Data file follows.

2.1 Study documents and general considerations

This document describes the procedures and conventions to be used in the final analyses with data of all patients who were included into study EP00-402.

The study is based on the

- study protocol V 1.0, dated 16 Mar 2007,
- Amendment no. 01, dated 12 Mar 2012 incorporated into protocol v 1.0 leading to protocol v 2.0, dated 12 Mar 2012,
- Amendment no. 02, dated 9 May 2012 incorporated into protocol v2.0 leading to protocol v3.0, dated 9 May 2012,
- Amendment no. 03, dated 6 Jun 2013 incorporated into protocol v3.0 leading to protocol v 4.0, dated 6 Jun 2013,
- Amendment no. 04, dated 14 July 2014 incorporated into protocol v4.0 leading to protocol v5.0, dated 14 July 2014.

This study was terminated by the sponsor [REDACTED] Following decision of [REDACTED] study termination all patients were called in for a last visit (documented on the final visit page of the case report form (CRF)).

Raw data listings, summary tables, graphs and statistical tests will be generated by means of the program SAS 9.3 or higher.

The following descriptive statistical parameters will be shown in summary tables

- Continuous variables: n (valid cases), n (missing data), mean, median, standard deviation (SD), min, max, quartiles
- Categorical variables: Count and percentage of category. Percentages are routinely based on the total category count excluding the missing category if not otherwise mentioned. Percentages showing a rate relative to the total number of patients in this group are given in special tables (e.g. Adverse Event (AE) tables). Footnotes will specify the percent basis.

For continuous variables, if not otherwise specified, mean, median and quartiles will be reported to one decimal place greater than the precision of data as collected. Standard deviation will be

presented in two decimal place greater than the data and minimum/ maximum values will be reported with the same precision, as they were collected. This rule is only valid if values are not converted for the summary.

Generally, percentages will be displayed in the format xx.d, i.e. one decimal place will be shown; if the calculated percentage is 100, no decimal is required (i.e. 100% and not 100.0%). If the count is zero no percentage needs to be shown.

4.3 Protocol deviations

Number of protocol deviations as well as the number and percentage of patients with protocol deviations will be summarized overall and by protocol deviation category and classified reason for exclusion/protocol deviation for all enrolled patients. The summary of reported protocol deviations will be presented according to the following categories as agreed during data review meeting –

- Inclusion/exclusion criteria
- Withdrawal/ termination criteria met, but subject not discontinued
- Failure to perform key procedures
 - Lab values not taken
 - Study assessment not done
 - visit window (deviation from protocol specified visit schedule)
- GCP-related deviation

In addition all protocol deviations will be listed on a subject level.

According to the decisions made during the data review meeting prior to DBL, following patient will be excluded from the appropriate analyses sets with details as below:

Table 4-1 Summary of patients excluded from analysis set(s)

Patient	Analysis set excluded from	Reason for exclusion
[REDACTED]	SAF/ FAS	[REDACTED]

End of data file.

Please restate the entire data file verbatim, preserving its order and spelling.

2.1 Study documents and general considerations

This document describes the procedures and conventions to be used in the final analyses with data of all patients who were included into study EP00-402.

The study is based on the

- study protocol V 1.0, dated 16 Mar 2007,
- Amendment no. 01, dated 12 Mar 2012 incorporated into protocol v 1.0 leading to protocol v 2.0, dated 12 Mar 2012,
- Amendment no. 02, dated 9 May 2012 incorporated into protocol v2.0 leading to protocol v3.0, dated 9 May 2012,
- Amendment no. 03, dated 6 Jun 2013 incorporated into protocol v3.0 leading to protocol v 4.0, dated 6 Jun 2013,
- Amendment no. 04, dated 14 July 2014 incorporated into protocol v4.0 leading to protocol v5.0, dated 14 July 2014.

This study was terminated by the sponsor [REDACTED] Following decision of [REDACTED] study termination all patients were called in for a last visit (documented on the final visit page of the case report form (CRF)).

Raw data listings, summary tables, graphs and statistical tests will be generated by means of the program SAS 9.3 or higher.

The following descriptive statistical parameters will be shown in summary tables

- Continuous variables: n (valid cases), n (missing data), mean, median, standard deviation (SD), min, max, quartiles
- Categorical variables: Count and percentage of category. Percentages are routinely based on the total category count excluding the missing category if not otherwise mentioned. Percentages showing a rate relative to the total number of patients in this group are given in special tables (e.g. Adverse Event (AE) tables). Footnotes will specify the percent basis.

For continuous variables, if not otherwise specified, mean, median and quartiles will be reported to one decimal place greater than the precision of data as collected. Standard deviation will be

presented in two decimal place greater than the data and minimum/ maximum values will be reported with the same precision, as they were collected. This rule is only valid if values are not converted for the summary.

Generally, percentages will be displayed in the format xx.d, i.e. one decimal place will be shown; if the calculated percentage is 100, no decimal is required (i.e. 100% and not 100.0%). If the count is zero no percentage needs to be shown.

4.3 Protocol deviations

Number of protocol deviations as well as the number and percentage of patients with protocol deviations will be summarized overall and by protocol deviation category and classified reason for exclusion/protocol deviation for all enrolled patients. The summary of reported protocol deviations will be presented according to the following categories as agreed during data review meeting –

- Inclusion/exclusion criteria
- Withdrawal/ termination criteria met, but subject not discontinued
- Failure to perform key procedures
 - Lab values not taken
 - Study assessment not done
 - visit window (deviation from protocol specified visit schedule)
- GCP-related deviation

In addition all protocol deviations will be listed on a subject level.

According to the decisions made during the data review meeting prior to DBL, following patient will be excluded from the appropriate analyses sets with details as below:

Table 4-1 Summary of patients excluded from analysis set(s)

Patient	Analysis set excluded from	Reason for exclusion
[REDACTED]	SAF/ FAS	[REDACTED]